Sep 272016


Since 1980, the United Nations World Tourism Organization (UNWTO) has celebrated World Tourism Day on September 27. This date was chosen because on that date in 1970, the Statutes of the UNWTO were adopted. The adoption of these Statutes is considered a milestone in global tourism. The purpose of this day is to raise awareness of the role of tourism within the international community and to demonstrate how it affects social, cultural, political and economic values worldwide.

At its Twelfth Session in Istanbul in October 1997, the UNWTO General Assembly decided to designate a host country each year to act as the Organization’s partner in the celebration of World Tourism Day. At its 15th session in Beijing in October 2003, the Assembly decided the following geographic order to be followed for World Tourism Day celebrations: 2006 in Europe; 2007 in South Asia; 2008 in the Americas; 2009 in Africa and 2011 in the Middle East.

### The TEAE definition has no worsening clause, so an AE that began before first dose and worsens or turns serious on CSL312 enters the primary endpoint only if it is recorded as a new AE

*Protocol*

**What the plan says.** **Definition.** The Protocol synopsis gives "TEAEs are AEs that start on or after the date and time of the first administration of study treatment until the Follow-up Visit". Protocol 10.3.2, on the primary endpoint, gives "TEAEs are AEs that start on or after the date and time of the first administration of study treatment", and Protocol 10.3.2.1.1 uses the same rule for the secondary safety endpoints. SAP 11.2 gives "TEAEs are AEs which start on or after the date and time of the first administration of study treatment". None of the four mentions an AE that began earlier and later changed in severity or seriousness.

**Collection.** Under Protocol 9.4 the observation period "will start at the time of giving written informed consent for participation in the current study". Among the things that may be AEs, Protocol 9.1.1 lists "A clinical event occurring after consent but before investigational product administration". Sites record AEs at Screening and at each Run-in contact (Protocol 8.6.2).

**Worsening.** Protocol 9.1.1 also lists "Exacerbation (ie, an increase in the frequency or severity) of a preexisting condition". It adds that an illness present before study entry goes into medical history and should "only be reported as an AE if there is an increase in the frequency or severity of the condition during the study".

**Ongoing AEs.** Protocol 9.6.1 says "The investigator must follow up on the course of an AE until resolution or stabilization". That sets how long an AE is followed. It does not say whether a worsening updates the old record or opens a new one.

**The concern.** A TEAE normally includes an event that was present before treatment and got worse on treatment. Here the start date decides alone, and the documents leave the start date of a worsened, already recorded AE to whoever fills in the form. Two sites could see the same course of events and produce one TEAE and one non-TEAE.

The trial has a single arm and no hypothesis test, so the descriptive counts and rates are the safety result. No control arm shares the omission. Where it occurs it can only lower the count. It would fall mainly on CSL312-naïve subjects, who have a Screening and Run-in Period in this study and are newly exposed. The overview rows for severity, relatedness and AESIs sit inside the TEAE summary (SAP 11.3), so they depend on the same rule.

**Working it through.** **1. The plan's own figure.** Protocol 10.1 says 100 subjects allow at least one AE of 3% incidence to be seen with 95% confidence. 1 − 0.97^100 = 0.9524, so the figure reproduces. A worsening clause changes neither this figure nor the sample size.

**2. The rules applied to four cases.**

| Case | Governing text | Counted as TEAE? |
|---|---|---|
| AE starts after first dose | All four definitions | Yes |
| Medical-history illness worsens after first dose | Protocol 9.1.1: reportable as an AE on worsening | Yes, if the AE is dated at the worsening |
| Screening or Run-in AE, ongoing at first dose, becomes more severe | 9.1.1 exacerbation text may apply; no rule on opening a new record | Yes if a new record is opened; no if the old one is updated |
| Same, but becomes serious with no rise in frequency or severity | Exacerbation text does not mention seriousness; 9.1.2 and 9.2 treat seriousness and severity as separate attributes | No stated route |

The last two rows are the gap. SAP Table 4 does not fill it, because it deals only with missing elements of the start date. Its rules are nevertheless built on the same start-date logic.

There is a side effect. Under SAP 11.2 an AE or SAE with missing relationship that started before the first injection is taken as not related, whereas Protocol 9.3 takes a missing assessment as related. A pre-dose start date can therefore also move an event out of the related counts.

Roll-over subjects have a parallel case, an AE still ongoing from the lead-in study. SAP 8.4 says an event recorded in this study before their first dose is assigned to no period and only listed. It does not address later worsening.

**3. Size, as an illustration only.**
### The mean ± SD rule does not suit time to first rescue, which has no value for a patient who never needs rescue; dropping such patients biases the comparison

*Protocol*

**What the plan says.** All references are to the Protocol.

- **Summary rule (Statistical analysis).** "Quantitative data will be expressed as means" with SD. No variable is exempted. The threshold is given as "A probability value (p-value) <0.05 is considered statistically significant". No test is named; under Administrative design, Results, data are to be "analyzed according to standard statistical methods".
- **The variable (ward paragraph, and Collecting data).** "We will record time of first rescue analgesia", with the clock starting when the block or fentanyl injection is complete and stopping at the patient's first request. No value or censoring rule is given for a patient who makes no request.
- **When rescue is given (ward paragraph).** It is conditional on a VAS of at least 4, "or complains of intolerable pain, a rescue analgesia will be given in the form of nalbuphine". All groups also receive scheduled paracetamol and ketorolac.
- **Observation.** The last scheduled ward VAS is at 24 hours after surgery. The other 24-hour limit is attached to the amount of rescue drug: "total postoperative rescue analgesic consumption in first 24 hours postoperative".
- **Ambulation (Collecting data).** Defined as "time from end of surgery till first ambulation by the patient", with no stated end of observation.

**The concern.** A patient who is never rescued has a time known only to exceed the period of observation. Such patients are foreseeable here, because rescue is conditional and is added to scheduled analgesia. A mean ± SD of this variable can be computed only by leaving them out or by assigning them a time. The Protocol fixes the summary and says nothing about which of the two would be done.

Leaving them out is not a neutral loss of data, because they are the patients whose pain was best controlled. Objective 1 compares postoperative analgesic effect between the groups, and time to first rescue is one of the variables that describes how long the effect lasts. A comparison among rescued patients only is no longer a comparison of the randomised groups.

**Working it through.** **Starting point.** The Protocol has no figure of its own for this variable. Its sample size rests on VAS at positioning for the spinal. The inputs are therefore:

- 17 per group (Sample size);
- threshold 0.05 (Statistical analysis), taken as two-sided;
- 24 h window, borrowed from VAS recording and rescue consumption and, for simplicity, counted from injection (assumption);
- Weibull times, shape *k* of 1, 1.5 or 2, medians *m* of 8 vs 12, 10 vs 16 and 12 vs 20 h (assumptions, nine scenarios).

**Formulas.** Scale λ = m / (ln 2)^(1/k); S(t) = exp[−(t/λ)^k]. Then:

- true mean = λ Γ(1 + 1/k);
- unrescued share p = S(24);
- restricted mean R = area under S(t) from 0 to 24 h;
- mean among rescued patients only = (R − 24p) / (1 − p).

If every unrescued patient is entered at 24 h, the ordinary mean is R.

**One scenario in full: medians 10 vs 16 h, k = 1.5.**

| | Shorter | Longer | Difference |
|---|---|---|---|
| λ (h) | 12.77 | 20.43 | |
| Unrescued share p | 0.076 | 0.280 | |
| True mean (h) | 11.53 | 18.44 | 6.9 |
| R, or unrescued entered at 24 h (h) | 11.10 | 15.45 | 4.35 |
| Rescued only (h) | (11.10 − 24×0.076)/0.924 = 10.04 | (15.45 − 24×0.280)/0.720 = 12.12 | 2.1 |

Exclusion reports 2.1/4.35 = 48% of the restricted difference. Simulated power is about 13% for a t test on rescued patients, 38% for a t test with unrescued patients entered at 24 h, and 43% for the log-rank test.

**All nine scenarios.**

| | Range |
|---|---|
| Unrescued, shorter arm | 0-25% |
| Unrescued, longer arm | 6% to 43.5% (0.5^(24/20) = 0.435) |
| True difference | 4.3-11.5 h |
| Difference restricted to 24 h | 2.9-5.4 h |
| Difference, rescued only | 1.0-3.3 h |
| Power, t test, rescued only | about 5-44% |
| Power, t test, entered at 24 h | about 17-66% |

The late Ignatius Amaduwa Atigbi, a Nigerian national, was the one who proposed the idea of marking September 27 of every year as World Tourism Day. He was not formally recognized for his contribution until 2009.

This is a subject dear to my heart and it gives me the chance to speak directly about the subject instead of lifting huge chunks from other sources. I can sum up my mixed feelings about tourism by saying that I think that world travel probably has some benefits, but I’m not a fan of tourism. Travel and tourism are different animals and I’ll spell out the differences in a minute. I’ll begin by saying that tourism can be a great economic benefit to huge swathes of the world, although the benefit comes at a steep price, namely, the disruption of local cultures.. Many parts of the world survive now on tourism economically. Take Easter Island as a classic example. It’s actually got many names and no one knows what its original indigenous names were. Currently its Polynesian name is Rapa Nui, which locals prefer, but it is part of Chile, so has an official Spanish name: Isla de Pascua. I’ll use Rapa Nui.